Haakon Lie, widely viewed as a legend in Norwegian politics and a founder of the social welfare state, died Monday afternoon at the Oppsal nursing home on Oslo’s east side. He was 103, and had experienced a long lifetime of class struggle, war and emerging affluence.
“He still kept looking forward, to the future, even though he was well over 100 years old,” reminisced Prime Minister Jens Stoltenberg, who often would be called up by Lie to discuss issues of the day or be told what Lie thought Stoltenberg’s modern Labour Party should do. The prime minister recalled that when he recently visited Lie at Ullevål Hospital in Oslo, Lie was in a two-man’s room. “That was so typical,” Stoltenberg said. “Here was one of Norway’s greatest leaders for decades, sharing a room at the hospital.”
Lie headed the Norwegian Labour Party from 1945 until 1969, during all the post-war years when Norway emerged from German occupation and built a modern social welfare state that later would become affluent with the discovery of offshore oil. Lie was a champion of the working person, but a rabid anti-communist and anti-facist, a man who strongly supported NATO and the United States.
“He was one of Norway’s greatest politicians for decades,” said Stoltenberg on a Norwegian Broadcasting (NRK) talk show devoted to Haakon Lie Monday evening. “He commanded respect.”
Lie lived through the class struggles of the 1930s, was a resistance fighter during the war, and a cold warrior in the 1950s and ’60s. His disdain for communism ultimately led to his branding as “Norway’s McCarthy” and to a famous split with another leading Labour Party politician of the times, Einar Gerhardsen, who was far more sympathetic to the Soviet Union than Lie. Gerhardsen attacked Lie at a Labour Party meeting in 1967, saying Lie had stifled debate and scared people from revealing their opinions. The two never fully reconciled.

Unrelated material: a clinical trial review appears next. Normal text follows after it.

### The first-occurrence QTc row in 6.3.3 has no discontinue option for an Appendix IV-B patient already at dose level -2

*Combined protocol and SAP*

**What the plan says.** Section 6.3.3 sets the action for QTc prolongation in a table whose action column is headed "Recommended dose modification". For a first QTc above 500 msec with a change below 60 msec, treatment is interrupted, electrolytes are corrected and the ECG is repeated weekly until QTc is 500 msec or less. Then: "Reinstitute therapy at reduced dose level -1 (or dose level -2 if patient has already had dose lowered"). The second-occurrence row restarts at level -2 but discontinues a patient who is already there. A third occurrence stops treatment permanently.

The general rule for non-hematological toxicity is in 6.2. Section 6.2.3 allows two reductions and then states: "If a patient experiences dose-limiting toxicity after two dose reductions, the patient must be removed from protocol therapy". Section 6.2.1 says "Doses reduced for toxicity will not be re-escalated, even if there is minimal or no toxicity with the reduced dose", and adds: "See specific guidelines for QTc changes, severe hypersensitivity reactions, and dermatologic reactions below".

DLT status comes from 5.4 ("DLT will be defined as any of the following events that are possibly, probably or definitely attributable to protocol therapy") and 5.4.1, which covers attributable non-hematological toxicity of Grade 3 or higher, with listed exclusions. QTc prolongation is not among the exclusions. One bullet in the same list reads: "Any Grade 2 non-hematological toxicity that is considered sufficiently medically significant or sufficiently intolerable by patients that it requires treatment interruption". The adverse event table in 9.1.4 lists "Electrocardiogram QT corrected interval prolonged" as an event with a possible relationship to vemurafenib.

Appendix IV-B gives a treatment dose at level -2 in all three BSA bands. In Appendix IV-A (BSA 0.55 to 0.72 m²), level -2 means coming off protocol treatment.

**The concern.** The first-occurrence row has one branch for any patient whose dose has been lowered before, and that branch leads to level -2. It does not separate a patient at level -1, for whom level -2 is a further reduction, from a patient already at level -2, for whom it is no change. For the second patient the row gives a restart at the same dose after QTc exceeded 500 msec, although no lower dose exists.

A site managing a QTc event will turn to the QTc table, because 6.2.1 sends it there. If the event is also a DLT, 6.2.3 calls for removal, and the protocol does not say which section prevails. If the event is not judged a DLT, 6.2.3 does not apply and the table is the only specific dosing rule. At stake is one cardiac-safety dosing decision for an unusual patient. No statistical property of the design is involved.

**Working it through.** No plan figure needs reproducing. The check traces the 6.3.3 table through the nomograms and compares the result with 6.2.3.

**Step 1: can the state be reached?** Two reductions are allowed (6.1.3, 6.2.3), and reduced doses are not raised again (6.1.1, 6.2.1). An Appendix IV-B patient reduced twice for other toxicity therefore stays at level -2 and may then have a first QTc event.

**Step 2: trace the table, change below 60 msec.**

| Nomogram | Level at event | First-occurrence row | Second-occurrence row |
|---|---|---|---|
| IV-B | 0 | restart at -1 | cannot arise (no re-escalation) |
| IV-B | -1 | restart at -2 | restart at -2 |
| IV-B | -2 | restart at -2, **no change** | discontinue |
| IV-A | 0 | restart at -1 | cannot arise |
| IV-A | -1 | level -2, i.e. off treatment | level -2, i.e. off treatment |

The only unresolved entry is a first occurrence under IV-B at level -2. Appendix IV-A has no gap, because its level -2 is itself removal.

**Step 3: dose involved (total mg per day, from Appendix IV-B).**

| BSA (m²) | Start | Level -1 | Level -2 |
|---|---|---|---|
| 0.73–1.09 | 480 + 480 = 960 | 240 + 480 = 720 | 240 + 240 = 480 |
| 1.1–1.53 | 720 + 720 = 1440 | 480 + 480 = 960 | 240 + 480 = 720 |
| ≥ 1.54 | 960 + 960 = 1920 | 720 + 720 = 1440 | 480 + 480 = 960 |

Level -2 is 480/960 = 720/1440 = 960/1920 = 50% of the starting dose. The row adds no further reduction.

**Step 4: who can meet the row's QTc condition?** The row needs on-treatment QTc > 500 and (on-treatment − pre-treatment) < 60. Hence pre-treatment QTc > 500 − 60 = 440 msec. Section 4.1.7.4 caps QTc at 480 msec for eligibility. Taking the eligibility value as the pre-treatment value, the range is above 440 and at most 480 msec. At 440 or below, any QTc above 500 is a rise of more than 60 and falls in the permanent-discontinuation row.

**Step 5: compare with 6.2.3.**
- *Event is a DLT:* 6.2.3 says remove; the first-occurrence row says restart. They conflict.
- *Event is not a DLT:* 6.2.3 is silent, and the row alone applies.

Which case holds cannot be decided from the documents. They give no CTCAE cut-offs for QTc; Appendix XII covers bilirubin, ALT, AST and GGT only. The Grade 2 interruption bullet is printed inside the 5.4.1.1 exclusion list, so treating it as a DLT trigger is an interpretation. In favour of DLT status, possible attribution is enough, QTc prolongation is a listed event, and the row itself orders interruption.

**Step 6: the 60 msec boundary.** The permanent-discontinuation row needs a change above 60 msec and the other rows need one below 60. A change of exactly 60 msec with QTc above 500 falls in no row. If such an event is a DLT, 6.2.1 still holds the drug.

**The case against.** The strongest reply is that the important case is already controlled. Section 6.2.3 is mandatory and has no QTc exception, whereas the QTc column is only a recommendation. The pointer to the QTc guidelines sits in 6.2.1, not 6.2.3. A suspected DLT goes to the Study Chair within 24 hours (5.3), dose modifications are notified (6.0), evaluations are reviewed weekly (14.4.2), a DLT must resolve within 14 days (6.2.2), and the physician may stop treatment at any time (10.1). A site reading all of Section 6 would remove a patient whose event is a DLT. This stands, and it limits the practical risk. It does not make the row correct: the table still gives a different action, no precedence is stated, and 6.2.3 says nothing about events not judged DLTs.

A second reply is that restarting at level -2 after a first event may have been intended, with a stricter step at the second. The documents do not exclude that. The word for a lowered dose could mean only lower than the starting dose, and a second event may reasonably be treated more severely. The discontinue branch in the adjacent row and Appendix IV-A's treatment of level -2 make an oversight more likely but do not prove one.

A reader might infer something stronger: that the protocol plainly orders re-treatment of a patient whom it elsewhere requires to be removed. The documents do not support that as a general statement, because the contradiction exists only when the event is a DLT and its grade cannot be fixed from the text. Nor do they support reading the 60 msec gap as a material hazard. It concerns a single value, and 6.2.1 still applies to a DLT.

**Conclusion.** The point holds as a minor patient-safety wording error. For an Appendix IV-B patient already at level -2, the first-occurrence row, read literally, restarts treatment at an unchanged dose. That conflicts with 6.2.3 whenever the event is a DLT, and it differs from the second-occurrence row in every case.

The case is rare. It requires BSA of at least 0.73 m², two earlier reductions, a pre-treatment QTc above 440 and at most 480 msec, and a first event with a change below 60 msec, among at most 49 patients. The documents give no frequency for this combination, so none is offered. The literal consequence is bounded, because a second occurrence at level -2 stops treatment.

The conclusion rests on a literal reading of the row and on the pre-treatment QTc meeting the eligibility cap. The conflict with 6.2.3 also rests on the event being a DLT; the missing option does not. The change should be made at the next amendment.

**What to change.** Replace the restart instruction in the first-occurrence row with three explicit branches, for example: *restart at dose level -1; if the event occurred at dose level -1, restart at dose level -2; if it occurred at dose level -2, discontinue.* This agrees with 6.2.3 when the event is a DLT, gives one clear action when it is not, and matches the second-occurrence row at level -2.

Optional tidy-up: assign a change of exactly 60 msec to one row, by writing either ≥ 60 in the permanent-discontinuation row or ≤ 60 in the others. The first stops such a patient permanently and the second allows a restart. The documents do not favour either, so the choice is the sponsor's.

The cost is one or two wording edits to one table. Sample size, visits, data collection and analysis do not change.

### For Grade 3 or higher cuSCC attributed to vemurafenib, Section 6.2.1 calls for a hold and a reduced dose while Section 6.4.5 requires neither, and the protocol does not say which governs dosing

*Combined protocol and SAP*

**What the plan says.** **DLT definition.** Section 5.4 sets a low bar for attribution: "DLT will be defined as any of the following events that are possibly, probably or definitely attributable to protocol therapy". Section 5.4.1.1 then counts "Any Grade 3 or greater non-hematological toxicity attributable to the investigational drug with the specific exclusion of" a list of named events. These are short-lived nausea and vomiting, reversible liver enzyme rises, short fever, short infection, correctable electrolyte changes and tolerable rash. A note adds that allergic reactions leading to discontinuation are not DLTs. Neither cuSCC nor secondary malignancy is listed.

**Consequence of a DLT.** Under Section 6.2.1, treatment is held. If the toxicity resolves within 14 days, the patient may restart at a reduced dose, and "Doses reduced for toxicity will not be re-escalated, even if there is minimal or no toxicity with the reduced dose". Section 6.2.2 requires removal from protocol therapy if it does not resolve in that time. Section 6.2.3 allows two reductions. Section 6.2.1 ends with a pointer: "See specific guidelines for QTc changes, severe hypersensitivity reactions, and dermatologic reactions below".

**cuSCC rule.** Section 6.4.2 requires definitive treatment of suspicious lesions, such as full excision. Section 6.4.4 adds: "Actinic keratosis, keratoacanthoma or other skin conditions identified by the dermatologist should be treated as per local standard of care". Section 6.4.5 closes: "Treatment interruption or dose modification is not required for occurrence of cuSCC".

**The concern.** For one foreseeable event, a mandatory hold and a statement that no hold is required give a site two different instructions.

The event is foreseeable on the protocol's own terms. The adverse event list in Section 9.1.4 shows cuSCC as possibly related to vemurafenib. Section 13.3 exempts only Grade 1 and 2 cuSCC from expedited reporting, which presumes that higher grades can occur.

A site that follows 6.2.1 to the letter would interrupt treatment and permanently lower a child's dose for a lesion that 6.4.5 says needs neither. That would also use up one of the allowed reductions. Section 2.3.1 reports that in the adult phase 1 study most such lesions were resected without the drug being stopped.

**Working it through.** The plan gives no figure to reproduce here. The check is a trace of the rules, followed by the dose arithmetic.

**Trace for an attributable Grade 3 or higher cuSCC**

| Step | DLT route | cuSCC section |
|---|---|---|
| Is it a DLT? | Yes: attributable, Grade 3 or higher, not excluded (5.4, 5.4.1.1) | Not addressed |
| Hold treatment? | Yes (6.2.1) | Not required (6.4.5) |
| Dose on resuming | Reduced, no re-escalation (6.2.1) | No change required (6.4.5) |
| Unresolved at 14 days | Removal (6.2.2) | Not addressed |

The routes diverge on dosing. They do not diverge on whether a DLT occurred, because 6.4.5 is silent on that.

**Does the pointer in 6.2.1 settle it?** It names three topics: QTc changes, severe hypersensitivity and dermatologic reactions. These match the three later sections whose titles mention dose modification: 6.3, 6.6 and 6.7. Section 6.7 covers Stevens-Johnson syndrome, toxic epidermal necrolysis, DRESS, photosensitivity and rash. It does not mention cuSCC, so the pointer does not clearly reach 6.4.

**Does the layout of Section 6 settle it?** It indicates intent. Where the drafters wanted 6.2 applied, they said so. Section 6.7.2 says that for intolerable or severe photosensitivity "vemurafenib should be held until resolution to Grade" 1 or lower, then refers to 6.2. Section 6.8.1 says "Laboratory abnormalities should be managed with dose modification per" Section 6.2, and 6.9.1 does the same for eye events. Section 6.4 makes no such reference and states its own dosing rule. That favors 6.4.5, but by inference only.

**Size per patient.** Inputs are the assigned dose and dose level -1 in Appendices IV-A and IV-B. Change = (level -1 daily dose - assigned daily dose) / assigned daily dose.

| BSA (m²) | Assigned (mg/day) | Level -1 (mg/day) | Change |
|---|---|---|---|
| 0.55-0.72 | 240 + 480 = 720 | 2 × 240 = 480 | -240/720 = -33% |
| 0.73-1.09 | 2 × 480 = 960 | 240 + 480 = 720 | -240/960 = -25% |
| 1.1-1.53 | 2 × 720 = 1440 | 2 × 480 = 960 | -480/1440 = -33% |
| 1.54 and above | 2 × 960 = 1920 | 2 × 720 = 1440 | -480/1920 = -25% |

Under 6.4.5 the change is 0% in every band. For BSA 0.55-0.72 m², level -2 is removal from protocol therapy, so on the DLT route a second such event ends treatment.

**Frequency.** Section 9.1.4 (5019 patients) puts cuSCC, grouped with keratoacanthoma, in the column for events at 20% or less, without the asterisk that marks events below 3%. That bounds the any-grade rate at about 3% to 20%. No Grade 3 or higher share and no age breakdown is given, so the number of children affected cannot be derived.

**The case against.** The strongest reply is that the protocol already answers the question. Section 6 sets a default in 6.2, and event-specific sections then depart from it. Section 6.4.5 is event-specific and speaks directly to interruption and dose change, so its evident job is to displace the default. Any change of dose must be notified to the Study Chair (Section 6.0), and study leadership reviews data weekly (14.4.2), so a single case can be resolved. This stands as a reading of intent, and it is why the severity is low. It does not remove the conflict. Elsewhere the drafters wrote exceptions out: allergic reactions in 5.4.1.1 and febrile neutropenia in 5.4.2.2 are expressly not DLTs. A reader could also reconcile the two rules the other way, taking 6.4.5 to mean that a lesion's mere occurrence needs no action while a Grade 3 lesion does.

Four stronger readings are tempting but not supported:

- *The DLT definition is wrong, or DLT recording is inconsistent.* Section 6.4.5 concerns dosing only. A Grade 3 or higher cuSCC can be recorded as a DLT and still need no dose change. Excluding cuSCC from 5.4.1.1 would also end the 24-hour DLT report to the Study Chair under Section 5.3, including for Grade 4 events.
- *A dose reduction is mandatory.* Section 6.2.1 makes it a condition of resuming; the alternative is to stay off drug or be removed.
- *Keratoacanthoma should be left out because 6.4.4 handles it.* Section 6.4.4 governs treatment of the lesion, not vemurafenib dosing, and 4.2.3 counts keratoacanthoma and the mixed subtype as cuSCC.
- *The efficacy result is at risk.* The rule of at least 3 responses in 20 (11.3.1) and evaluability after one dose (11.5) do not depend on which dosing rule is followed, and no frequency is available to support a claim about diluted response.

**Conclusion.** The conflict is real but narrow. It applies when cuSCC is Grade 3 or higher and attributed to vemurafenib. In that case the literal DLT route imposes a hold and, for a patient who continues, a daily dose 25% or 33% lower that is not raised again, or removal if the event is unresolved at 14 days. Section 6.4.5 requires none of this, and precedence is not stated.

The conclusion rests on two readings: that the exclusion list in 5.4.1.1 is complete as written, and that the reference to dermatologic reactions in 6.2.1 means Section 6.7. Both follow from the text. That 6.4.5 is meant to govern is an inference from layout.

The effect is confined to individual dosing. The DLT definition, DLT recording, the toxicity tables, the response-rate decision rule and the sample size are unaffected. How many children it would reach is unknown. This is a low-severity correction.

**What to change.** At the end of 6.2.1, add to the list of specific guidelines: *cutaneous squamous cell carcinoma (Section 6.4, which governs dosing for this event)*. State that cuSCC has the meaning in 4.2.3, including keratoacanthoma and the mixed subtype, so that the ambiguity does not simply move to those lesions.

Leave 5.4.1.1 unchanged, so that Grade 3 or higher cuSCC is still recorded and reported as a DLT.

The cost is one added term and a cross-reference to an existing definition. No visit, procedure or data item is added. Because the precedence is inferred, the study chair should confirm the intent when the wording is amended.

Although Lie retired as party secretary he remained deeply involved in issues and was revered by party officials. His birthdays were always observed by party officials, and Gro Harlem Brundtland flew home from a busy week of foreign travel when she was prime minister to attend Lie’s 90th birthday celebration in 1995.
Lie continued to sound off on political issues after turning 100 as well. He famously complained about the decline of health care services by saying that home health care had fallen victim to the whims of a stop-clock. He had always been an ardent supporter of Israel and was a personal friend of David Ben-Gurion, but he criticized Israeli politics in later years and expressed sympathy for the plight of the Palestinians. He even worried that the current global finance crisis would have a backlash for Norway’s current Labour-led coalition government.
“He was so strong, the most beautiful man I’ve ever met,” said veteran politician Jan Bøhler.
“It was under Haakon Lie’s leadership that the Labour Party developed and grew,” said commentator Arne Strand. “He was a legend.”